Simply Clicks Wins The Novastris SEO and PPC Account

Simply Clicks has secured the SEO and PPC management account of Novastris Insurance. Novastris is a start-up insurance company that specialises in the sale of online personal accident insurance.

Novastris is headed up by Steve Nickerson and David Marshall. The pair previously worked together at Accident and General and subesequently at Preferential Insurance. Preferential was sold to the Collinson Group in 2009.


Penguin 2.0 Update Impacts Travel Websites in Big Way

Three weeks since the introduction of the Google Penguin 2.0 update and there have been major impacts observed on several leading travel industry websites including travel agents, tour operators and airlines. The data for both click volume changes and percentage change in total link volume comes from a report shown on eConsultancy that tracks the top 25 winners and losers of click volume since the launch of the Penguin 2.0 update. The surprising issue is the number of travel industry sites that feature. Five of the winners and six of the losers come from the travel industry.

Penguin 2.0 Biggest Travel Winners

  1. +68,228 +68%
  2. +26,621 +105%
  3. +22,808 +1,000%
  4. +11,246 +176%
  5. 9,192 +57%

Total travel industry winners = 138,095 clicks.

Penguin 2.0 Biggest Travel Losers

  1.,712  <-75%
  2. -22,230 <-75%
  3. -17,094 <-75%
  4. -12,900 <-75%
  5. -10,726 <-75%
  6. -7,385 -65%

Total travel industry losers = 176,047

The balance of lost traffic totals 37,952 clicks. This would imply that the lost search visitor traffic has been spread out amongst a wider range of winners than the small number identified here. On its own, the search visitor losses of account for more than three-quarters of the gains made by the top 5 winners. Interestingly one term, “Cheap holidays”, apparently accounts for a large proportion of this loss. ranked 1st for this term prior to the Penguin 2.0 update and a manual check shows it currently ranks 35 for the term.

I suspect that the biggest issue surrounding Penguin 2.0 is the devaluation of sitewide links. I have yet to carry out any analysis into the sites in the eConsultancy tables but suspect that devaluing certain classes of links is perhaps the source of much of the change.

A wider issue is the impact of the loss in site visitors. And the impact that this has on each individual travel business. Each of these travel businesses has lost between 65% and 75% of their organic search traffic. If I get time, I will return to further analyse the causes behind the changes.


How to Implement a 301 Redirect

Implementing a 301 redirect or more precisely managing 301 redirects is an increasingly important part of SEO. Especially when websites expand or migrate from one owner, host, domain or code platform. Over time, websites, if not properly managed, tend to get ragged. Duplicate content, broken links and out of date site maps tend to be errors that show up in your Google Webmaster Tools or SEOMoz  crawl diagnostics summary. A 301 redirect tells Google or other search engines that your web page or document has been permanently moved to another location or address. As a consequence it sends the PageRank or link juice from the old location to the new.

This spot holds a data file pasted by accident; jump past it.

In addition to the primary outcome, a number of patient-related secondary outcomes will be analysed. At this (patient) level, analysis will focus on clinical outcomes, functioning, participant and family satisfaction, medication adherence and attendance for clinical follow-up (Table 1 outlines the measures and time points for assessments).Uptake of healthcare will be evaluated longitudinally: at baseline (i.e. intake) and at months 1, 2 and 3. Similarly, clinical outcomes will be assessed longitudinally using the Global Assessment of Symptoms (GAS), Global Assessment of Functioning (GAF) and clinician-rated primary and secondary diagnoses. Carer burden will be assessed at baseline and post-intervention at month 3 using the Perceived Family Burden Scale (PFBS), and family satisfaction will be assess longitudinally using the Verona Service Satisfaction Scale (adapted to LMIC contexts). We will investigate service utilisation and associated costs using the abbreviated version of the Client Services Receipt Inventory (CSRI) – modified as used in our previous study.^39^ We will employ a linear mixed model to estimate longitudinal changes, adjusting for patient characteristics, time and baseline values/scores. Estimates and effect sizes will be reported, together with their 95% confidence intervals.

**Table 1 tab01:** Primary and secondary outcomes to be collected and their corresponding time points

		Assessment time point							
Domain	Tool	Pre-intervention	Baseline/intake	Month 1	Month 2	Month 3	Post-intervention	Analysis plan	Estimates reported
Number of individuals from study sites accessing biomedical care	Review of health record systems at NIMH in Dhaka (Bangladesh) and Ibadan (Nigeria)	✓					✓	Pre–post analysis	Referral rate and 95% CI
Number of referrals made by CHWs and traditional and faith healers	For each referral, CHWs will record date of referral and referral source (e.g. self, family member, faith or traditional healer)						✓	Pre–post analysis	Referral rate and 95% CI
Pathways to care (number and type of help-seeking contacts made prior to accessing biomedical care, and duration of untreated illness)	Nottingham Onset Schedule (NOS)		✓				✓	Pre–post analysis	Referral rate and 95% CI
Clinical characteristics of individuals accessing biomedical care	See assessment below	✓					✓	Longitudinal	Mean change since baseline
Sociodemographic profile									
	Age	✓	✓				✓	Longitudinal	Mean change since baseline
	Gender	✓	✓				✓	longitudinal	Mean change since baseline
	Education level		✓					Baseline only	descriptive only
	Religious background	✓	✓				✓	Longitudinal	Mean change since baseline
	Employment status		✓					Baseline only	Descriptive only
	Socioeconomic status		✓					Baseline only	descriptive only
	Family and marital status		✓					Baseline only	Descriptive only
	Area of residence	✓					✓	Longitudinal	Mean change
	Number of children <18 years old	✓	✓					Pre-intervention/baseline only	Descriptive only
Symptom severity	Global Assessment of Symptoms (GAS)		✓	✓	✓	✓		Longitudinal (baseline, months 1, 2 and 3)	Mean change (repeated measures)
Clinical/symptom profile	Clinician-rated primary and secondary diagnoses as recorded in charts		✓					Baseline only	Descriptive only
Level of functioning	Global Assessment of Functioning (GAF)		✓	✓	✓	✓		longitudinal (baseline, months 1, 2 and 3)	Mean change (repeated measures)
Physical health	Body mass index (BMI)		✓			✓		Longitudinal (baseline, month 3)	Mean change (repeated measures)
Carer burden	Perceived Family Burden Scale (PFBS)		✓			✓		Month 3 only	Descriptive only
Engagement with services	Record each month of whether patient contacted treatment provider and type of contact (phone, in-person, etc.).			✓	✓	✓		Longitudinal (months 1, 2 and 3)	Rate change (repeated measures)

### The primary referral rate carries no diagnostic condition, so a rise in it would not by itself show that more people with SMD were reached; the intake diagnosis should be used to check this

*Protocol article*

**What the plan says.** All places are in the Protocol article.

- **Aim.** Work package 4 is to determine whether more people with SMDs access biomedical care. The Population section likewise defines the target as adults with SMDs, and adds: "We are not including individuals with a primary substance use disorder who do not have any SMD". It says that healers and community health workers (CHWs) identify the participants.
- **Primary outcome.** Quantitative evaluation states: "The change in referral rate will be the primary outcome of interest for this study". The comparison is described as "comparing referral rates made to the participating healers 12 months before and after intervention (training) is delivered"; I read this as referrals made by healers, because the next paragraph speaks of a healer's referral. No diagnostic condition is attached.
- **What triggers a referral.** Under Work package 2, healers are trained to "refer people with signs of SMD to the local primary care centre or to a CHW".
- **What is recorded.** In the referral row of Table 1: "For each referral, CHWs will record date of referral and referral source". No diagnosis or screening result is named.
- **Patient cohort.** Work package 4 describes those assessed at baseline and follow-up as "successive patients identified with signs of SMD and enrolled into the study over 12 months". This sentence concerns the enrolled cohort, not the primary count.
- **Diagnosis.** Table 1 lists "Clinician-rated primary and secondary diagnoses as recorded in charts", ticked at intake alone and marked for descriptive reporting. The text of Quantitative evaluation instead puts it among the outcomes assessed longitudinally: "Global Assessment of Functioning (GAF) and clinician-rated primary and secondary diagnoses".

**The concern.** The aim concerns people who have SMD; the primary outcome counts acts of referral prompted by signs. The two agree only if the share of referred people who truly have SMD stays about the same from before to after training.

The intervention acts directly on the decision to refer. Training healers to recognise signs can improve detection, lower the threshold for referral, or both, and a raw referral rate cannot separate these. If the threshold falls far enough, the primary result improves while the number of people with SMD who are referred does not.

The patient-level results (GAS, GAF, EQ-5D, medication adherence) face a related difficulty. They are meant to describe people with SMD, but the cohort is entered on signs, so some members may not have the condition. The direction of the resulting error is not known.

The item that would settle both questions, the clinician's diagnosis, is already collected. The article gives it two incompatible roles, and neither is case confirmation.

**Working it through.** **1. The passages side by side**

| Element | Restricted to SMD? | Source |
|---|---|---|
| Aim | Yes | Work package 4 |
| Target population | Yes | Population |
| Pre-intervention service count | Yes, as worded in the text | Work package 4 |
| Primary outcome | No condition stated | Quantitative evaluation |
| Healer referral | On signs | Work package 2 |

If you utilise a content management system or CMS there are quite often tools inside that allow you to arrange redirects. If not you will have to arrange the redirect yourself, usually via a .htaccess file. In my case I was working on two separate redirects. One to send traffic to The other to eliminate the index.html versions of my home page. There are good reasons for undertaking both redirects.

Redirecting to

There are two good reasons for implementing this redirect. Firstly, Google may treat the http:// only and the www versions of your site as two different sets of documents. Secondly here is a risk that you will build up two sets of inbound links. There are many ways of organising a redirect and the way selected depends on your operating system and server. In the most reason case I was organising a redirect on an apache server utilising Linux.

Redirecting to

My main reason for organising this redirect is a problem I have with web analytics. quite often, web analytics will treat these two versions of the home page as two different pages. So you end up adding and diving all the time to get accurate statistics for your home page. The second reason is more long term and affects link building. What happens, if people send links to a home page which is and you moved platforms? So that your home page became Without a redirect, the old page would become a broken link, losing all its link juice or PageRank.This redirect also applies to a redirect of .php or similar. But not .asp as this would be covered by the Microsoft IIS and is not covered here.

Below, I show the code used for organising both redirects in the same .htaccess file. The redirects must be in this order. The .htaccess file is uploaded to the root directy of your website that contains your home page.

RewriteEngine On
# redirect index.htm and index.html to / (do this before non-www to www)
RewriteCond %{THE_REQUEST} ^[A-Z]{3,9}\ /.*index\.html?\ HTTP/
RewriteRule ^(.*)index\.html?$$1 [R=301,L]
# redirect ->
RewriteCond %{HTTP_HOST} ^yoursite\.com$ [NC]
RewriteRule ^(.*)$$1 [R=301,L]

If you use this code you will need to change the “” to your exact domain, e.g. in my case. This code works for me on, the largest UK hosting provider. You may need to make several tries and depending on your webhost wait for the new .htaccess file to become activated.